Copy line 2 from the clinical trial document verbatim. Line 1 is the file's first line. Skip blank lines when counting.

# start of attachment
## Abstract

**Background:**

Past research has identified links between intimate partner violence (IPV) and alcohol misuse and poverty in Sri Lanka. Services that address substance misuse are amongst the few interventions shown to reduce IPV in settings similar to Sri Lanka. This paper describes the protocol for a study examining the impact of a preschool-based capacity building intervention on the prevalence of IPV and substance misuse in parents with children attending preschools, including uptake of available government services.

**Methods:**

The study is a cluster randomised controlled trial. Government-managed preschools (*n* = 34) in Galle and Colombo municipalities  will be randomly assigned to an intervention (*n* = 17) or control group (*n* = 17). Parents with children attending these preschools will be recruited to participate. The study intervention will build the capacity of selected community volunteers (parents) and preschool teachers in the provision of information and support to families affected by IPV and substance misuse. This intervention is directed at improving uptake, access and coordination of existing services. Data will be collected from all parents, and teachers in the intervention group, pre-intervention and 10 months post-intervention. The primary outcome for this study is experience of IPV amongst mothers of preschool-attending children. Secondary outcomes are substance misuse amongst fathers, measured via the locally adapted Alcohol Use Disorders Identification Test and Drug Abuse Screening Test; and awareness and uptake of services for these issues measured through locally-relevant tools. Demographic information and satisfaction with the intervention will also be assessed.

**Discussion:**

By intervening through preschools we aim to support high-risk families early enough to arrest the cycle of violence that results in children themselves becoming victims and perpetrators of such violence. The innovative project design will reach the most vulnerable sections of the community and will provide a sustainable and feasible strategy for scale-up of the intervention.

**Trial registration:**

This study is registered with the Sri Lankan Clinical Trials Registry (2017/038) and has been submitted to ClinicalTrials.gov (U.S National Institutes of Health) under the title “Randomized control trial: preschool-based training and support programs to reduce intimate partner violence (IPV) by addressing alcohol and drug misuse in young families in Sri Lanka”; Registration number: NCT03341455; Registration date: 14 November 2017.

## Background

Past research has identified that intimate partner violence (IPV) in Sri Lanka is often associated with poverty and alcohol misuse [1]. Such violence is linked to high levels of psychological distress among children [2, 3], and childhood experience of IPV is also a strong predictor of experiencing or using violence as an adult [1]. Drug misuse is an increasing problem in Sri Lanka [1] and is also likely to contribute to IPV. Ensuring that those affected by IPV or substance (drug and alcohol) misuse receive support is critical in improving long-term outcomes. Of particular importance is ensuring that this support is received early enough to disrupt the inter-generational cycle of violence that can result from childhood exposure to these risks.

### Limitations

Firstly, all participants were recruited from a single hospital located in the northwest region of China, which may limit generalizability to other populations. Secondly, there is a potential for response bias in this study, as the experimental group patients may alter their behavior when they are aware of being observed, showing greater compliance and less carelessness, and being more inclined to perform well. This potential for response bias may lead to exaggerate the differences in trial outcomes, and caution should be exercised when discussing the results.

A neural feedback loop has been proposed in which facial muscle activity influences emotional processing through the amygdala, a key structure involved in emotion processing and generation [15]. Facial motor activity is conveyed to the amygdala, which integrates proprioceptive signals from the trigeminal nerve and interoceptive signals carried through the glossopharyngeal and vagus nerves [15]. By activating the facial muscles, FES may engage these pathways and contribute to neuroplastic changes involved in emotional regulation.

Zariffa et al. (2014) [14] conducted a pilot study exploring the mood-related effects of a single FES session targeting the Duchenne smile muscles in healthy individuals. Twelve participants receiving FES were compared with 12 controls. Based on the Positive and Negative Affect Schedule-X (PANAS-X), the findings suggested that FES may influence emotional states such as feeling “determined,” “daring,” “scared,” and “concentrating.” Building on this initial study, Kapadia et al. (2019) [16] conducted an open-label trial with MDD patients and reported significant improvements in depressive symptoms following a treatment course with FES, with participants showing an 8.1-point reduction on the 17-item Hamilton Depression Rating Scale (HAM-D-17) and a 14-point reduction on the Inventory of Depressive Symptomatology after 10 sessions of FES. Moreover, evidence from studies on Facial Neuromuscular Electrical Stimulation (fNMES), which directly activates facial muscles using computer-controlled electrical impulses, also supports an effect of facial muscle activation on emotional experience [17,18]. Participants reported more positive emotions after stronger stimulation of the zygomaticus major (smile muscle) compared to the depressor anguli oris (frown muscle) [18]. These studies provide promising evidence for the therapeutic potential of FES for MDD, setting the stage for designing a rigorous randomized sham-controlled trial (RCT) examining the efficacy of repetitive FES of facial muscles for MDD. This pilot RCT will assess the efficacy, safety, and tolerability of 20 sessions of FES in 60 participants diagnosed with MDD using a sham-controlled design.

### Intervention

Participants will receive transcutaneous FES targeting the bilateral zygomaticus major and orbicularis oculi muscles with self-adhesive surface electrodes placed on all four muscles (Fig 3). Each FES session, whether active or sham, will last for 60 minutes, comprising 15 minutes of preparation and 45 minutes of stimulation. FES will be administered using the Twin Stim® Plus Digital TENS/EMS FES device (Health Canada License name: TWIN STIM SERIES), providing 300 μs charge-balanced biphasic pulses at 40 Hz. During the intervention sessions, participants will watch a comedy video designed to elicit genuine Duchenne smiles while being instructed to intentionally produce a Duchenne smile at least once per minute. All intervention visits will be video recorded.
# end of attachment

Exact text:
**Background:**